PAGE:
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Agencies were ready for aid cuts

August 01, 2003|by LAURA ERNDE

laurae@herald-mail.com

Because of state budget cuts, the Washington County Health Department won't be able to launch a public awareness campaign on prostate cancer this year.

That doesn't make Washington County Health Officer William Christoffel happy, especially since he was diagnosed with the disease in April, albeit with a good prognosis.

But Christoffel and representatives from other government agencies said they mostly were prepared for the $208 million in cuts approved Wednesday by the Maryland Board of Public Works.

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"Overall, the cuts to local health departments aren't anything we can't live with," Christoffel said.

Washington County was spared from cuts to drug and alcohol abuse programs that hit other parts of the state, he said.

The local health department is slated to take a $90,000 cut to its Cigarette Restitution Fund grant, which has been used to educate the public about the importance of early screening for colon, cervical and breast cancers.

But another $55,900 in cuts slated for the agency may not materialize if the health department is able to get more money from the federal Medicaid program as it's planning to do, he said.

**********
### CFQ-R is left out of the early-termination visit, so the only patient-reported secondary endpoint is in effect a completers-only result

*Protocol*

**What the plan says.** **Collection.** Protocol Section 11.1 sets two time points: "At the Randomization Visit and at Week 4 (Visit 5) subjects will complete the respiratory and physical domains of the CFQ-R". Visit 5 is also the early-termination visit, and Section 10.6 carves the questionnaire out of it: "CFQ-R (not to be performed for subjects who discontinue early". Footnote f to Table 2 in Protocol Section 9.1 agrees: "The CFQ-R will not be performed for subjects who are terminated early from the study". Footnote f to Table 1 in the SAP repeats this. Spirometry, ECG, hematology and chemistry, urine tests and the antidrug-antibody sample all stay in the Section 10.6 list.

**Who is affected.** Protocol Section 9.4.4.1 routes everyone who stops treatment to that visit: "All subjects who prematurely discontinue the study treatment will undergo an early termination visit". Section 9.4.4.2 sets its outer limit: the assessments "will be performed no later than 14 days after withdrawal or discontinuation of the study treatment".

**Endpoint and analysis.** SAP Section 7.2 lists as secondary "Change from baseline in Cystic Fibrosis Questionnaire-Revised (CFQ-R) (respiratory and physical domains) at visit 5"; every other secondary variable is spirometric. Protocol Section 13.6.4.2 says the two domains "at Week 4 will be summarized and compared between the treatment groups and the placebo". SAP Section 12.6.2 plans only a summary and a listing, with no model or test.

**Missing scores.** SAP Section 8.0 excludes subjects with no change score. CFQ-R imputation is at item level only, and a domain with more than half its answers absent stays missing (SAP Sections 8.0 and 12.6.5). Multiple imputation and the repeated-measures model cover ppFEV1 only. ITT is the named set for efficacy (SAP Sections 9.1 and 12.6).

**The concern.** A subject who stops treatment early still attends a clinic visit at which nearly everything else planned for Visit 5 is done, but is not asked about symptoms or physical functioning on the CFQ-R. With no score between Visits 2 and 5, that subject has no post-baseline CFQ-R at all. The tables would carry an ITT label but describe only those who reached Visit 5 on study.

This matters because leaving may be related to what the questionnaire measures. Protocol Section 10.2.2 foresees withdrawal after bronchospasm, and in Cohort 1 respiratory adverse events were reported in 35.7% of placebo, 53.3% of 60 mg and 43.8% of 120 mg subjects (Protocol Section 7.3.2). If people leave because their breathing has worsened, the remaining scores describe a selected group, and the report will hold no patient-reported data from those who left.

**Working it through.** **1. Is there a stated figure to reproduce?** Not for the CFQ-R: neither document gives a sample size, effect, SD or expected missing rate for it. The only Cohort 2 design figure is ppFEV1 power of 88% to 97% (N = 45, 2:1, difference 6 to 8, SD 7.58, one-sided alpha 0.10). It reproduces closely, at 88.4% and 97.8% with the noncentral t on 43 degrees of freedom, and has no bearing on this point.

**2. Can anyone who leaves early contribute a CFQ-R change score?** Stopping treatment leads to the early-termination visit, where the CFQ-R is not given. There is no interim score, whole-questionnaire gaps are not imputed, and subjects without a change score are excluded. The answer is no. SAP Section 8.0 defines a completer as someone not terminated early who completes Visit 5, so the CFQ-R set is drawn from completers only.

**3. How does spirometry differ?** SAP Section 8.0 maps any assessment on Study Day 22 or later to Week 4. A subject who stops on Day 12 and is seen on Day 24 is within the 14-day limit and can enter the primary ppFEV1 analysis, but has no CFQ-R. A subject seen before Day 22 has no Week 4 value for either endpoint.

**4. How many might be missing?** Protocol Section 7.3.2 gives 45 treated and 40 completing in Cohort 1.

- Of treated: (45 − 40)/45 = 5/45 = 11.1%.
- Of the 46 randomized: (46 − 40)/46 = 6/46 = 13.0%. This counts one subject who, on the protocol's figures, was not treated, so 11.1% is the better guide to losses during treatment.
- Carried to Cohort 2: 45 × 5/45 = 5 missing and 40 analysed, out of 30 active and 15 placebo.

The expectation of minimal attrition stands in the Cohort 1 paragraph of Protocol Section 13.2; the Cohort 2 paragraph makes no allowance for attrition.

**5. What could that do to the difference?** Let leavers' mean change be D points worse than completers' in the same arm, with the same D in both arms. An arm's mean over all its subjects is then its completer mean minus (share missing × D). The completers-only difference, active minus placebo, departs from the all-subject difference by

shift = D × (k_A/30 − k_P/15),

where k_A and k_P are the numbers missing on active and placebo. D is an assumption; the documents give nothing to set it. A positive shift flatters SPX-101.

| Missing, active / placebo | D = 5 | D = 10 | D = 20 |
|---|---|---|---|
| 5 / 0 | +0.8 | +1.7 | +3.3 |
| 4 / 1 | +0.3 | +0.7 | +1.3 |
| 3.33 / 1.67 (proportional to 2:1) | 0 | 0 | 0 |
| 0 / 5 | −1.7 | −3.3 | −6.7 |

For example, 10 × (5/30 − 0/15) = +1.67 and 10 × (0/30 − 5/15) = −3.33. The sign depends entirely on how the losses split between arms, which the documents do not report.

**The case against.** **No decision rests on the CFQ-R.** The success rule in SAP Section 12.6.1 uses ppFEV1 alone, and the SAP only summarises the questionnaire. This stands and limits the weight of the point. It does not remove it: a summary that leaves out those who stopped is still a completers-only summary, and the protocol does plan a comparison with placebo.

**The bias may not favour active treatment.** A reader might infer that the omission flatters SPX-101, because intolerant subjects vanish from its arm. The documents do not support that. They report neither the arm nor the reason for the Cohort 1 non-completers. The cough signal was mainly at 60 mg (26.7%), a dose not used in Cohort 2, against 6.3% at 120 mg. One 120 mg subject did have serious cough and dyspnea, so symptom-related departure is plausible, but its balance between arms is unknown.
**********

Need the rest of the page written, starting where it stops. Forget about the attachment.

Statewide, the budget reduction plan proposed by Gov. Robert Ehrlich led to higher tuition at state colleges and universities and will mean $3.6 million less in money for college scholarships. State lawmakers still will get to distribute $9.8 million in scholarship money.

"The unfortunate thing is it's putting more of a burden on students," said Hagerstown Community College President Guy Altieri.

In 1971, the state covered 45 percent of the college's costs. Today, the state share is less than 30 percent, he said.

HCC reluctantly increased its tuition by 5 percent this past spring at the risk of reducing accessibility.

A less educated work force hurts economic development, Altieri said.

"It's not good public policy to make higher education less accessible," he said.

Including the cut to HCC, state aid to Washington County was cut by $427,391, which is 0.4 percent of total state aid.

In preparing its 2003-04 budget, county officials had anticipated and built in further cuts in state aid, County Administrator Rodney Shoop said.

"We understand we all have to share the pain and we planned ahead to share that pain," he said.

Although 82 state workers will be laid off statewide, none of those layoffs will occur at the state prison complex south of Hagerstown, said Mark Vernarelli, spokesman for the Maryland Department of Public Safety and Correctional Services.

But Mary Ann Saar, state corrections secretary, told an Associated Press reporter on Wednesday that supervisors will have to take over some of the security duties of correctional officers in state prisons.

Vernarelli said he couldn't reach Saar on Thursday to get more information about her comment.

Budget documents released by Ehrlich's office showed the agency's overtime budget was cut by $2.8 million, or 15.9 percent.

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